Pelvic cramps


For most women, menstrual cramps generally start 1 to 2 days before they start their periods and go away as their bleeding diminishes. Cramping that starts 5 to 7 days before menstruation begins is not characteristic for most women and may be caused by a problem such as endometriosis or an ovarian cyst. It is strange for cramping to continue after your period has ended. This may be an indication of a pelvic infection. While acute pelvic pain is rare during pregnancy, the fact that pregnancies are frequent makes this category an often encountered medical problem. Clinical miscarriages causing important pain are associated with one out of every 7 to 8 pregnancies. Ectopic and molar pregnancies are less recurrent but still seen. They are severe problems and always must be considered.

More about the pelvic cramp

Many women will have one or more episodes of acute pelvic pain at sometime during their life. Therefore these categories take place fairly commonly. The ovaries of women who are not on hormonal contraception go through cystic change and egg ovulation each month. This procedure is not perfect and in many instances can be associated with pain even though it is a physiologic rather than a disease process. Many women have cramps with their menstrual periods. As the smooth muscle of the uterus contracts each month to banish menstrual tissue and blood, most women feel this add to in amplitude of intrauterine pressure as pain. The degree to which that pain is tolerated varies extensively. While 70-80 percent of women have some kind of menstrual cramps, only about 2-3 percent is incapacitated by those cramps so that they miss work, school or other daily activities.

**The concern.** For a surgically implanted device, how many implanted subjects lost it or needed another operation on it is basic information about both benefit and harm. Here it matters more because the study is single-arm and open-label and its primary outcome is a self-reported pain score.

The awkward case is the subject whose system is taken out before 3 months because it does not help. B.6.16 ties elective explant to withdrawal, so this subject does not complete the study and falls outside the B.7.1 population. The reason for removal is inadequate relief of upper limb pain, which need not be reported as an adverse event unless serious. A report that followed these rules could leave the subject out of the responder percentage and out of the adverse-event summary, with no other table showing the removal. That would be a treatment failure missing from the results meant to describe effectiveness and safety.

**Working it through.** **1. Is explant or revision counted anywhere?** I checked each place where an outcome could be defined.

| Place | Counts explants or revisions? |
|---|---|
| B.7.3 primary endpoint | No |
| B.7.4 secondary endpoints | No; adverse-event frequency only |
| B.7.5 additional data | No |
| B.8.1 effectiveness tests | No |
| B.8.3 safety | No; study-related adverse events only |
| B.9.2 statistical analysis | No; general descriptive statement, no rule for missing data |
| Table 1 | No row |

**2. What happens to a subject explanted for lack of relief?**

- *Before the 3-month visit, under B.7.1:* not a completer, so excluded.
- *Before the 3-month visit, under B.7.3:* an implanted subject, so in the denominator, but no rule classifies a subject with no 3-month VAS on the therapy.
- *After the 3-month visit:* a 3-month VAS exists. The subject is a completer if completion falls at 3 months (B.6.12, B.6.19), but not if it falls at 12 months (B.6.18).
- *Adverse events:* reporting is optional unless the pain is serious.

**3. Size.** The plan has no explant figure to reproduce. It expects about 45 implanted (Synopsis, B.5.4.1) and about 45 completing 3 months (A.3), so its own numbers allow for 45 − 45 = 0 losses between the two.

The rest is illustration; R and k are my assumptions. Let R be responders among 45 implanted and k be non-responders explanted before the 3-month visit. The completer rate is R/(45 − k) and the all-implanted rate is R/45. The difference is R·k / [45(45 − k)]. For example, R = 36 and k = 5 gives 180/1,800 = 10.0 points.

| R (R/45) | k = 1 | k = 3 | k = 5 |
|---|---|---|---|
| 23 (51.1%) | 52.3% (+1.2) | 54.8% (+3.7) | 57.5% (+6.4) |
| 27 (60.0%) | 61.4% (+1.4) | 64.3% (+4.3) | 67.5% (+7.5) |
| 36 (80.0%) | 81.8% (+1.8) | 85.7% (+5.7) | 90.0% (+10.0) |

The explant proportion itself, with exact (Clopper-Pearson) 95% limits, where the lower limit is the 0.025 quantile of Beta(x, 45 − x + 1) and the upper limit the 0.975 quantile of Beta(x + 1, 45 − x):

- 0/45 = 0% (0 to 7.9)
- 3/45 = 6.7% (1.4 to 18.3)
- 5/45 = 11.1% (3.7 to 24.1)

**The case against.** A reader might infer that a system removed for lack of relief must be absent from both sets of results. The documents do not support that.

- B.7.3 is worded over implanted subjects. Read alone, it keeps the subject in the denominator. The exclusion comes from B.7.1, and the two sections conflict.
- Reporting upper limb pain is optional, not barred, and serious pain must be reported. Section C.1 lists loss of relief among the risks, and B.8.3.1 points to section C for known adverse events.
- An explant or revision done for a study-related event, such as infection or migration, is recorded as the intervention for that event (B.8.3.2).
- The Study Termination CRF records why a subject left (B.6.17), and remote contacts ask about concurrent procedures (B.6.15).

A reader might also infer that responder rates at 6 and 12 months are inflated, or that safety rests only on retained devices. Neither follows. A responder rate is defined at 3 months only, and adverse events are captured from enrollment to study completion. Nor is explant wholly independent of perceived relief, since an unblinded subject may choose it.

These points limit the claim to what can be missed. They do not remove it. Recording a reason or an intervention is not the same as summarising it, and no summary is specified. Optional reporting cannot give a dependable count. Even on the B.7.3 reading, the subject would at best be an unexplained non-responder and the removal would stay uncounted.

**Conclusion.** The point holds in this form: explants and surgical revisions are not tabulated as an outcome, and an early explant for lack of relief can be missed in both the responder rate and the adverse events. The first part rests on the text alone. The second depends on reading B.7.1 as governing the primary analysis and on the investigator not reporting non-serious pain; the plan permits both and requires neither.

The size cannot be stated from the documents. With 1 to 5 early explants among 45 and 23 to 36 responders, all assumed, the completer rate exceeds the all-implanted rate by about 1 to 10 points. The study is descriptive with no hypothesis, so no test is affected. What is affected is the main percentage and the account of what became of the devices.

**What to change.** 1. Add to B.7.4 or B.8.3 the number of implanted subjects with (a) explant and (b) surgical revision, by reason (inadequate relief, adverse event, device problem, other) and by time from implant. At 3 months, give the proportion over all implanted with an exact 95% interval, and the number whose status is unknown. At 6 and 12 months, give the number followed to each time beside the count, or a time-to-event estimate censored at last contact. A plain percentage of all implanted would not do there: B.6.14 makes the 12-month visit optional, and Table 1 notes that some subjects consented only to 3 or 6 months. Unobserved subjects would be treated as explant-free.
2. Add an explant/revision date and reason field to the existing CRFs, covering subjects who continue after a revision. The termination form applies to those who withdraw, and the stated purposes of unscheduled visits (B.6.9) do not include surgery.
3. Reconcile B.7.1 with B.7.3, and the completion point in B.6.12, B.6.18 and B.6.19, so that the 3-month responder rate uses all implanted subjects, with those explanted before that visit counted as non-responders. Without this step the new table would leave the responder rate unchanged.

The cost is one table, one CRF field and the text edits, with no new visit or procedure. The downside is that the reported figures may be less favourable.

Conclusion

Another important number of women may not miss school or work because of the cramps however they require medications in order to allow them to function adequately, albeit with mild to moderate discomfort. By definition, chronic pelvic cramp is that which has been present six months or longer. The pain can episodically exacerbate with menses, however the hallmark is that the pain persists throughout the month. This is not an infrequent complaint and if the pain persists long enough, patients will soon have several secondary problems because of the pain and evolve into a chronic pain syndrome. In this instance, they have altered family roles and considerable problems with depression and other psychological changes.

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